First research greenhouse joins MPS-ABC
May 21, 2013 By MPS-ABC
May 21, 2013, Durham, New Hampshire — The Macfarlane Greenhouse facility
of the University of New Hampshire has become the first research
greenhouse to receive MPS-ABC certification.
May 21, 2013, Durham, New Hampshire — The Macfarlane Greenhouse facility of the University of New Hampshire has become the first research greenhouse to receive MPS-ABC certification.
“Becoming certified is simply the right thing to do,” says David Goudreault, manager of the Macfarlane Greenhouse facility.
He is referring to the rigorous process by which MPS evaluates the energy, water, fertilizer and crop protection agents usage and waste management (including CO2) to designate a scorecard-based certification.
Since the Macfarlane Greenhouse Facility is not a commercial enterprise, MPS is adjusting its evaluation criteria for the university.
John Wraith, dean of COLSA (College of Life Sciences and Agriculture) at UNH and director of NHAES (New Hampshire Agricultural Experiment Station), has been strongly supportive of the pursuit for the MPS certification and is very appreciative of the program's adaptability.
FIRST IN THE WORLD
“To our knowledge, the MacFarlane Greenhouse facility is the first teaching and research greenhouse in the world to seek this kind of certification, and MPS is going out of its way to figure out how to accommodate us within their system,” says Wraith.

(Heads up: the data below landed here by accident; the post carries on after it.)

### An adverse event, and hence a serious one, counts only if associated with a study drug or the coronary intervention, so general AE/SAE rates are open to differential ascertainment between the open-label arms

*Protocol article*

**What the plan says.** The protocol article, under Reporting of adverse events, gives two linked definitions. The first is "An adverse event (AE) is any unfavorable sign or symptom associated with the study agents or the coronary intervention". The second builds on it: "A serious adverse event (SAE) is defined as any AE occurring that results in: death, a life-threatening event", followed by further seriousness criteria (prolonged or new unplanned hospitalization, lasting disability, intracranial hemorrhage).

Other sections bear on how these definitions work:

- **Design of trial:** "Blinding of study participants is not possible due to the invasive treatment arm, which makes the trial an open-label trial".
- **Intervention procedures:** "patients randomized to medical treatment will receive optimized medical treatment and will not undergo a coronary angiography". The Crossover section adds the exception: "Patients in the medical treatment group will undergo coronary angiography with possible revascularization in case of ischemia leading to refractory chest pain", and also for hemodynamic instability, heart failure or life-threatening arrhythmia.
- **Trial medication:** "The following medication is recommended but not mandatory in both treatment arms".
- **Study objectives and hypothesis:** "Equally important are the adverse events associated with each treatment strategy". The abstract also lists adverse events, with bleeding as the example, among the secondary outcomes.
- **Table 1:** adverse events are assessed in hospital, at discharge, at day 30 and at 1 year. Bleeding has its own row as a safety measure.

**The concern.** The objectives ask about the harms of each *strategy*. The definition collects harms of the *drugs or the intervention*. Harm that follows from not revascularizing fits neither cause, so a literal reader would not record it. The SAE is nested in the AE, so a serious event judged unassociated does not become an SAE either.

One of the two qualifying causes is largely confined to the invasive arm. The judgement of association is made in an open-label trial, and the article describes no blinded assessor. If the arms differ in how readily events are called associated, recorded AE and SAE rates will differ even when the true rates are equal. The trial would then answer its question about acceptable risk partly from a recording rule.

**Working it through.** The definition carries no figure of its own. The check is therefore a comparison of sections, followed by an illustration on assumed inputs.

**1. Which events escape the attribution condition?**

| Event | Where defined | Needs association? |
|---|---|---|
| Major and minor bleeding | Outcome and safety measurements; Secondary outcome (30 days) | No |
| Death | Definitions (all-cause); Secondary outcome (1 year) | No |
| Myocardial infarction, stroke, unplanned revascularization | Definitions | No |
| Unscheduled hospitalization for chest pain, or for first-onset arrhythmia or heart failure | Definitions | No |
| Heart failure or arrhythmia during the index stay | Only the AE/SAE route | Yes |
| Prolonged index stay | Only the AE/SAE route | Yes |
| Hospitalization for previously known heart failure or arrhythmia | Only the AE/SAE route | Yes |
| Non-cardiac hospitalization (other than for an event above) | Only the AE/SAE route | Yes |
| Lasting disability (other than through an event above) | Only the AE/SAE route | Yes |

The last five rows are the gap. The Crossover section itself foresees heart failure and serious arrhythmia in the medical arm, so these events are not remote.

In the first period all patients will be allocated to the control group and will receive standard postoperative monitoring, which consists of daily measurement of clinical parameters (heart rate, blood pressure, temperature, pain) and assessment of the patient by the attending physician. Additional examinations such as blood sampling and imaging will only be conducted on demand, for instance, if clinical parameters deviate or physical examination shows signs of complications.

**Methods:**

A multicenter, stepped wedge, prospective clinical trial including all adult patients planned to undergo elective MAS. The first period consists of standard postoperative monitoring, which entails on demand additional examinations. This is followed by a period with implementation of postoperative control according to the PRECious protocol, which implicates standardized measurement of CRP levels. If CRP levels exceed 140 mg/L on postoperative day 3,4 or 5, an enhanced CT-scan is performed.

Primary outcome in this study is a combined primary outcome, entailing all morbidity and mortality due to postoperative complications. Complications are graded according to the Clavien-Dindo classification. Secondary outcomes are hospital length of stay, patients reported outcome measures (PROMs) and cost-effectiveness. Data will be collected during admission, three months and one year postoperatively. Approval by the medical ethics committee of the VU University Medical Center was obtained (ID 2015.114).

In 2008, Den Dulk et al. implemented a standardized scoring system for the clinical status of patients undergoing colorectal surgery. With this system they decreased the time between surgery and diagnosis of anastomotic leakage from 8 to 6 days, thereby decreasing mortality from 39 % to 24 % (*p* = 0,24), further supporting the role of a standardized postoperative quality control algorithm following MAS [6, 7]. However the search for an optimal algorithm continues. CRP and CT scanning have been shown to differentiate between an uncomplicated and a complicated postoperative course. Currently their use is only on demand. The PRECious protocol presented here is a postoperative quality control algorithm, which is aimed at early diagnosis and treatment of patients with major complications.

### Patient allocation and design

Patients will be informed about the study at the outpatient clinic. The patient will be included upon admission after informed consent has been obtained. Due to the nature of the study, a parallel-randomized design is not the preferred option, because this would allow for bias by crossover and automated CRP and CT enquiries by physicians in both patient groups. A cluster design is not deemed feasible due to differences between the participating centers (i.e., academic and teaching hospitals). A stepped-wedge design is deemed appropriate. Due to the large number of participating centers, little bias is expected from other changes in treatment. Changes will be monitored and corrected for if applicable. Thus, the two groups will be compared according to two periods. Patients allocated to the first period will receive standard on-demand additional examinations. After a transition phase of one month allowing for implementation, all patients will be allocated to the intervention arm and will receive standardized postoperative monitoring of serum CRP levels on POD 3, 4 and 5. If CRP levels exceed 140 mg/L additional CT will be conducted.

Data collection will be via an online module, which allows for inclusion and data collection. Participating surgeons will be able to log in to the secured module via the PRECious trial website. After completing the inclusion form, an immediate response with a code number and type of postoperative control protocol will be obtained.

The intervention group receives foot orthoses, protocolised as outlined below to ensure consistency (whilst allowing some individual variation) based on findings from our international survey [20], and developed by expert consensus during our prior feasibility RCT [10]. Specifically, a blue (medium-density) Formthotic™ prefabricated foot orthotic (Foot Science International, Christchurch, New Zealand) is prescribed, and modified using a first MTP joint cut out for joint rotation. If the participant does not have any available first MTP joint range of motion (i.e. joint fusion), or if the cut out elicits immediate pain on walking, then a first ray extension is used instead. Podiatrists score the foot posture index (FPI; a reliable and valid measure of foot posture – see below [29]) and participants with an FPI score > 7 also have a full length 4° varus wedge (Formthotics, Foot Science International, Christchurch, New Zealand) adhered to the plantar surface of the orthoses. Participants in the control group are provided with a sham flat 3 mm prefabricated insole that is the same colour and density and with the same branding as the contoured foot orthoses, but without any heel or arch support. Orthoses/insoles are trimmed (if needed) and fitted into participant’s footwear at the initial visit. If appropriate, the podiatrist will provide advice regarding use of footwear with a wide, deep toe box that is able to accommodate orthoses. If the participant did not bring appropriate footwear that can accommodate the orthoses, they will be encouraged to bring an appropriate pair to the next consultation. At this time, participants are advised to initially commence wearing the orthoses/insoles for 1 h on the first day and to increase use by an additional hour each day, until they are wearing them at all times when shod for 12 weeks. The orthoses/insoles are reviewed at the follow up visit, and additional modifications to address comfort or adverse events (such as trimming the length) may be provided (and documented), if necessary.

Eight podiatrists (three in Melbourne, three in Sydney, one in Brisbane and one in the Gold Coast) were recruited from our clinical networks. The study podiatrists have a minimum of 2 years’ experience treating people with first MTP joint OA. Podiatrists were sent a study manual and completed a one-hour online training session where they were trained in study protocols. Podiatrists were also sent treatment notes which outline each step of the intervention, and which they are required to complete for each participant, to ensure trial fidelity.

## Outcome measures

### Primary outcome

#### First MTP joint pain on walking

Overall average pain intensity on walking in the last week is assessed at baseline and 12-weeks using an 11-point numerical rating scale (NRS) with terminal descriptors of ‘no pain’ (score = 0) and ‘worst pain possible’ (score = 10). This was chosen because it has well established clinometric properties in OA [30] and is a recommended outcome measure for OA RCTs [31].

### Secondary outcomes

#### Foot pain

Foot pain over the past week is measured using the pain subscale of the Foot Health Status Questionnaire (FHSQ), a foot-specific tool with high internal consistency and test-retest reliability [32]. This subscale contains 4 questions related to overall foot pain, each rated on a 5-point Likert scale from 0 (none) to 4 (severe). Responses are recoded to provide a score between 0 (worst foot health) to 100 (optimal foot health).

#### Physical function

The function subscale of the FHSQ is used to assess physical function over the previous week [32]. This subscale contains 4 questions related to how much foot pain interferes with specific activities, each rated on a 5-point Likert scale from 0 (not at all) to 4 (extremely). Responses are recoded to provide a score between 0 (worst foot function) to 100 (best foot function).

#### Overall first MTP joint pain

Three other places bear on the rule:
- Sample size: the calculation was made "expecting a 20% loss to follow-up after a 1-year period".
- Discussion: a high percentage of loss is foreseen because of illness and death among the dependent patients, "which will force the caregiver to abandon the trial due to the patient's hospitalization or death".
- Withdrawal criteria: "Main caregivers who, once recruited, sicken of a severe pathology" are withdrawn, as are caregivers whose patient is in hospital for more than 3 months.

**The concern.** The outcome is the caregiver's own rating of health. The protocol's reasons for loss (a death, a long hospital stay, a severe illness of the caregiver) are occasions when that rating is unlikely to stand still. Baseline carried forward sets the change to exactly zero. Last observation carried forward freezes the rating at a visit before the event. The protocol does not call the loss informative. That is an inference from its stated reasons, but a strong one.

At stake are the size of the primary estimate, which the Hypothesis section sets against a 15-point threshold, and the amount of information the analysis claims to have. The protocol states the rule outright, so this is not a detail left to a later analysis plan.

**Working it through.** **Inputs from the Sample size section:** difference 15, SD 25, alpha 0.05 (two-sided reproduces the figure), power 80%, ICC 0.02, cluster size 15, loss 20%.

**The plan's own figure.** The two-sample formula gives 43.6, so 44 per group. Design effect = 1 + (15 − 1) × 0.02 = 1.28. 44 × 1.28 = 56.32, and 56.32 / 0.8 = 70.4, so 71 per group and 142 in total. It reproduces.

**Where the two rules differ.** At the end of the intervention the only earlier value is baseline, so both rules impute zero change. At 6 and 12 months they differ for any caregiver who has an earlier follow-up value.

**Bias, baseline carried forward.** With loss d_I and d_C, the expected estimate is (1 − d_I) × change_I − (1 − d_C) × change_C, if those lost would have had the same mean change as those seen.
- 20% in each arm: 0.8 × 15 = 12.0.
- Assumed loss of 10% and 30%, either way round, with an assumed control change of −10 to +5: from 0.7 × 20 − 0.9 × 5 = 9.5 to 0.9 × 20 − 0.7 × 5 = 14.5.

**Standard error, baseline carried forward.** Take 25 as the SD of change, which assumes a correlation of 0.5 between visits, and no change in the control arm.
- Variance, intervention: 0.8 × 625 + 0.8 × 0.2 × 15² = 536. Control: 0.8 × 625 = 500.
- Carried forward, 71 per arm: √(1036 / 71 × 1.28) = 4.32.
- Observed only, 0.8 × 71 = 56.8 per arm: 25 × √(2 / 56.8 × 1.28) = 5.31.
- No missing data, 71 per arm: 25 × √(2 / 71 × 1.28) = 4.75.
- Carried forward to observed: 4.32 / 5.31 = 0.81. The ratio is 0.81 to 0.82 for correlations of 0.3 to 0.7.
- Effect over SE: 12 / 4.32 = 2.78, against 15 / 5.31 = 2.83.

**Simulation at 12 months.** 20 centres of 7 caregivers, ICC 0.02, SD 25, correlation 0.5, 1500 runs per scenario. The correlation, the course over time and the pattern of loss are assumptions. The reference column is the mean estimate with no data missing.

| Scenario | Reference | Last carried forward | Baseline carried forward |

COLSA alumnus Doug Cole of D.S. Cole Growers in Loudon, NH, was the first U.S. grower to achieve MPS-ABC certification and was instrumental in putting the company and university in touch.
Almost a year into the certification process, the Macfarlane Greenhouse Facility is currently recognized as an MPS Participant.
After a full year of participation they will be given a score based on verification of its weekly reporting program.
IMPROVING OVERALL EFFICIENCY
“Over the years we’ve done quite a bit to improve the greenhouses’ overall efficiency, but we really don’t have any data that show the effects of what we’ve done. A program like MPS give us an environmental record that we can analyze and compare to what other growers in the MPS system are doing,” says Goudreault.
“Not only is MPS evaluating us quarterly, separate companies associated with MPS will send auditors in on an annual basis to give us extraordinary insight into what improvements can be made for us to become an even more sustainable facility.”
MPS welcomes grower inquires in North America. Contact west coast coordinator Charlotte Smit at 805-524-9685 (firstname.lastname@example.org), or east coast coordinator John McCaslin at 828-458-7231 (email@example.com).
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